Apart from “no atonement”, we are left with an atonement that either justifies all or justifies some. Most Arminian theologians see the issue with “justifying all” (universal salvation) and make an attempt at explaining it away like so:

“Jesus’ death on the cross atoned for all sin, but did not justify any. Justification occurs when a man puts his faith in Jesus, and the work of the atonement can then be applied to him. God made justification possible but did not accomplish it on the cross.”

While this sounds nuanced, Arminians are hard-pressed to find scripture which would support this view. We are told in Hebrews 10:15-18 that “where there is forgiveness, there is no longer any offering for sin“. In other words, forgiven sin needs no more offering because Jesus already paid the price. But an atoned sin means a forgiven sin. If the Arminian system is true, then people who are sent to hell are sent there for sin that Jesus already died for. After all, an Arminian says the sin was atoned for even if the sinner doesn’t believe. If this were the case, God would be unjust to punish the sinner. The atonement was already made! If this is the case, then the death of Jesus on the cross was not enough to save that sinner. This has the disturbing effect of robbing Jesus’ atonement for sin of all saving power by leaving justification in the hands of sinners. God is thwarted by sinful men. If even God’s impossible death can’t save men, why should we believe we can make our own saving decisions?

This is why John Piper says:

“Therefore, it becomes evident that it is not the Calvinist who limits the atonement. It is those who deny that the atoning death of Christ accomplishes what we most desperately need — namely, salvation from the condition of deadness and hardness and blindness under the wrath of God. They limit the power and effectiveness of the atonement so that they can say that it was accomplished even for those who die in unbelief and are condemned. In order to say that Christ died for all men in the same way, they must limit the atonement to a possibility or an opportunity for salvation if fallen humans can escape from their deadness and rebellion and obtain faith by an effectual means not provided by the cross.” (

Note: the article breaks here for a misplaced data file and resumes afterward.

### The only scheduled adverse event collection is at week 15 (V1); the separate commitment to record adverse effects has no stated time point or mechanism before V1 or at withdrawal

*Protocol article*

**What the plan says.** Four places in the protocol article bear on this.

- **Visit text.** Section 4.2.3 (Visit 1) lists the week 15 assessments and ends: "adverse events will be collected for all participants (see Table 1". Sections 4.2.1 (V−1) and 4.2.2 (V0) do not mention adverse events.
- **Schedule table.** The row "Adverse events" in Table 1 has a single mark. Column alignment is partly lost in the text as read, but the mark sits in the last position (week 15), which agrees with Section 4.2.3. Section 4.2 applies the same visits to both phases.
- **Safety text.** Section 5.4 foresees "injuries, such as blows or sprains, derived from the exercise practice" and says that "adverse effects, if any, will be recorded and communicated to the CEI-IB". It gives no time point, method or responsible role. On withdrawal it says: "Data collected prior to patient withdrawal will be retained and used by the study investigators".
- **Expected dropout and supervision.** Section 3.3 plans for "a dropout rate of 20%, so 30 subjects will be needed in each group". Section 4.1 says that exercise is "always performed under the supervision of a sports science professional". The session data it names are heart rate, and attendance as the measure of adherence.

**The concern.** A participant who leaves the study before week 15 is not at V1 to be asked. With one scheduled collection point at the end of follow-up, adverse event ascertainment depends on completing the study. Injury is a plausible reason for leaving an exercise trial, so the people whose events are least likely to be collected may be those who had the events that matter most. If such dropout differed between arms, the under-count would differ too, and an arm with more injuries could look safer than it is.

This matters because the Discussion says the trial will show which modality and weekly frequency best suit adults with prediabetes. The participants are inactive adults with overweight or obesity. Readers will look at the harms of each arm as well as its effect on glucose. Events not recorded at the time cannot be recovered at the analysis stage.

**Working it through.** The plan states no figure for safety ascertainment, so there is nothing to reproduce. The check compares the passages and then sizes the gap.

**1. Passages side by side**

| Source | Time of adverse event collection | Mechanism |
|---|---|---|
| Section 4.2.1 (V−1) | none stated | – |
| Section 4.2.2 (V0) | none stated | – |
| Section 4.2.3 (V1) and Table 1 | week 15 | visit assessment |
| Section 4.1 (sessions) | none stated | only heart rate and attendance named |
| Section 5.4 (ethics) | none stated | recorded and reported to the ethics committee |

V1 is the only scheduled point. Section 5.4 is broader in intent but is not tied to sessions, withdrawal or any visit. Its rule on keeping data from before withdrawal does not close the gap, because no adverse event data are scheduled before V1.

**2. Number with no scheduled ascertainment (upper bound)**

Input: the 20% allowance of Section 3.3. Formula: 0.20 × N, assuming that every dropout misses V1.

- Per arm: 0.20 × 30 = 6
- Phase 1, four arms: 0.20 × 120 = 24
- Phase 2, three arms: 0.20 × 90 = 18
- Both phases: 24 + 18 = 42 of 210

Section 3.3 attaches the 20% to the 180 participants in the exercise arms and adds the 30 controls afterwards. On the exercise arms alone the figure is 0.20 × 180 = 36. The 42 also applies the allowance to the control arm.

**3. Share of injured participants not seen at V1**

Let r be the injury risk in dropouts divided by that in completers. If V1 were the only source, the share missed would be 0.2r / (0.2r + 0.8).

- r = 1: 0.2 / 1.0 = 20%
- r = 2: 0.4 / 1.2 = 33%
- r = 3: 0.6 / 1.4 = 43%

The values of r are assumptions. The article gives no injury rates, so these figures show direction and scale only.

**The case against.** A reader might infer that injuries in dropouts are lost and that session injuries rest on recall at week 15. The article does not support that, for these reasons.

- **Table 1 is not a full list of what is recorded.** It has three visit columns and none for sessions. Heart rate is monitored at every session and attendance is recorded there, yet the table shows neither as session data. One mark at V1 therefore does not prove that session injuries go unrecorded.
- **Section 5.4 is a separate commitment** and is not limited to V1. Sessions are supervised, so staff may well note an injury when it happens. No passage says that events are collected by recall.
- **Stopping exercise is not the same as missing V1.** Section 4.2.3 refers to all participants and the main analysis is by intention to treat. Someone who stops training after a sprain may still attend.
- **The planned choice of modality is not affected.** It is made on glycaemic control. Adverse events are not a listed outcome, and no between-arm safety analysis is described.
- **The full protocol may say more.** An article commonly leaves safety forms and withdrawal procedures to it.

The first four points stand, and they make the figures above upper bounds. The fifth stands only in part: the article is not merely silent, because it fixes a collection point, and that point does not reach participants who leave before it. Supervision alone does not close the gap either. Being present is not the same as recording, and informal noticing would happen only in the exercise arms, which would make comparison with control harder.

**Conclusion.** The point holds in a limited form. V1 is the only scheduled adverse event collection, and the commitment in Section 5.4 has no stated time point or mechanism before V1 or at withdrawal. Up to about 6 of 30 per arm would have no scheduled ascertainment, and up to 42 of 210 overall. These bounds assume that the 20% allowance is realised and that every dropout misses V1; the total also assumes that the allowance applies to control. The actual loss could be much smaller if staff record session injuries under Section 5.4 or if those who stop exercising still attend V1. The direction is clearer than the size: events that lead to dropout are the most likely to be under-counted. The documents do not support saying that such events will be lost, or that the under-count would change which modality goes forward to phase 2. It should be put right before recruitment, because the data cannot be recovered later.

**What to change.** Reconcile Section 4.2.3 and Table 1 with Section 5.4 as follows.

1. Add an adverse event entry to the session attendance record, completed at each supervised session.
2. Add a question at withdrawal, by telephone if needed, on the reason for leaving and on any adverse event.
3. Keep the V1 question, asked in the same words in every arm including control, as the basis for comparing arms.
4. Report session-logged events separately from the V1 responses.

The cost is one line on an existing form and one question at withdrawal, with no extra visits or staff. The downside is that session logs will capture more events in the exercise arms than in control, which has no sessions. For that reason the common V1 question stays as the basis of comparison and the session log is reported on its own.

Letting John 3:16 deal with us

What makes Limited Atonement so troubling for some are all of the “world”, “all people”, “all men” clauses in scripture, specifically those which deal with the atonement. A very common objection to the idea of particular redemption is usually put forth with John 3:16 supporting it:

“For God so loved the world, that he gave his only Son, that whoever believes in him should not perish but have eternal life.”

The conversation about election focuses on the “whoever“, and the conversation about particular redemption focuses on “the world.”

When somebody reads “the world,” they may be inclined to read “all men without exception.” The Greek here is actually κόσμος (KOSMOS, where we get the word “cosmos” from). Among John’s contemporaries, this word would mean something closer to “the ordered system” or “the universe.” So whoever and whatever the gospel of John is referring to here is on the scale of superlative, the largest unit of creation we have (which is “universe”). One can easily conclude (even wrongly) that “the world” means “all men without exception”. So we ought to come to a dissenter of this doctrine with understanding.

Did Jesus atone for the sins of all men without exception?

1 John 2:2 – He is the propitiation for our sins, and not for ours only but also for the sins of the whole world.